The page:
Atlantic cod individual spatial behaviour and stable isotope associations in a no-take marine reserve
Peer reviewed, Journal article
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Original versionMonk, C., Power, M., Freitas, C., Harrison, P. M., Heupel, M., Kuparinen, A., Moland, E., Simpfendorfer, C., Villegas-Ríos, D. & Olsen, E. M. (2023). Atlantic cod individual spatial behaviour and stable isotope associations in a no-take marine reserve. Journal of Animal Ecology, 1-15. https://doi.org/10.1111/1365-2656.14014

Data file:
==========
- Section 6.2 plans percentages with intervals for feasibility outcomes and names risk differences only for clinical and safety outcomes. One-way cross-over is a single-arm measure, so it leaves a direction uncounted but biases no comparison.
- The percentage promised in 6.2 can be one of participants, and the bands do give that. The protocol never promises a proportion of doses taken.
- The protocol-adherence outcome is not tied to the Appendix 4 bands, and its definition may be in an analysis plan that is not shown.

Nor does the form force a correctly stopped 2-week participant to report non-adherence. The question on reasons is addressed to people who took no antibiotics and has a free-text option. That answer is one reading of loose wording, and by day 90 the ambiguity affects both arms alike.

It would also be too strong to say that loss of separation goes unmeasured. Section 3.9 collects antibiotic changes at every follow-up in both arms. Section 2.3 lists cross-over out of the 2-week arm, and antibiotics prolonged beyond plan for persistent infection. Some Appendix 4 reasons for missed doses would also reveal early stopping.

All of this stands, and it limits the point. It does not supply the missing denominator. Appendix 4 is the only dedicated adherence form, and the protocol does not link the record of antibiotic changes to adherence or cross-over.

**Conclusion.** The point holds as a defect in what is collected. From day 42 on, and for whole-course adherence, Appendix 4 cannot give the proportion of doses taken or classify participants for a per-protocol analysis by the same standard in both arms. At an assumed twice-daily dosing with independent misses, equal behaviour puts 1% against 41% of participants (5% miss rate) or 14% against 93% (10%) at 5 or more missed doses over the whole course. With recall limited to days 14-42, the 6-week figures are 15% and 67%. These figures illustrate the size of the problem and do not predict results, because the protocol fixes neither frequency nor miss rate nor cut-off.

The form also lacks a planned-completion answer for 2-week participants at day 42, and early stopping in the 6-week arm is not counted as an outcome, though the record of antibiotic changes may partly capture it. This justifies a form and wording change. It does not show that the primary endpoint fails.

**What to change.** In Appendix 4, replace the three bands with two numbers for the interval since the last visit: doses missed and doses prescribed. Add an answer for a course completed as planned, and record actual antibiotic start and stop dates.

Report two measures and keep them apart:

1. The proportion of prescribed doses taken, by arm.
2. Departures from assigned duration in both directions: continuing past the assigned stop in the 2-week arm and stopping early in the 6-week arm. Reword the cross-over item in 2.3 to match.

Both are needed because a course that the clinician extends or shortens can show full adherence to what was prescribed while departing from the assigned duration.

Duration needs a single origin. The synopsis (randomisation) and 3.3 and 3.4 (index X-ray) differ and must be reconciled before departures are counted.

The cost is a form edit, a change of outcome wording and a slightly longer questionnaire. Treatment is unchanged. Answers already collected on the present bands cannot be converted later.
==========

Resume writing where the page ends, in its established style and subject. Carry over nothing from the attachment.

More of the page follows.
Foraging is a behavioural process and, therefore, individual behaviour and diet are theorized to covary. However, few comparisons of individual behaviour type and diet exist in the wild. We tested whether behaviour type and diet covary in a protected population of Atlantic cod, Gadus morhua. Working in a no-take marine reserve, we could collect data on natural behavioural variation and diet choice with minimal anthropogenic disturbance. We inferred behaviour using acoustic telemetry and diet from stable isotope compositions (expressed as δ13C and δ15N values). We further investigated whether behaviour and diet could have survival costs. We found cod with shorter diel vertical migration distances fed at higher trophic levels. Cod δ13C and δ15N values scaled positively with body size. Neither behaviour nor diet predicted survival, indicating phenotypic diversity is maintained without survival costs for cod in a protected ecosystem. The links between diet and diel vertical migration highlight that future work is needed to understand whether the shifts in this behaviour during environmental change (e.g. fishing or climate), could lead to trophic cascades.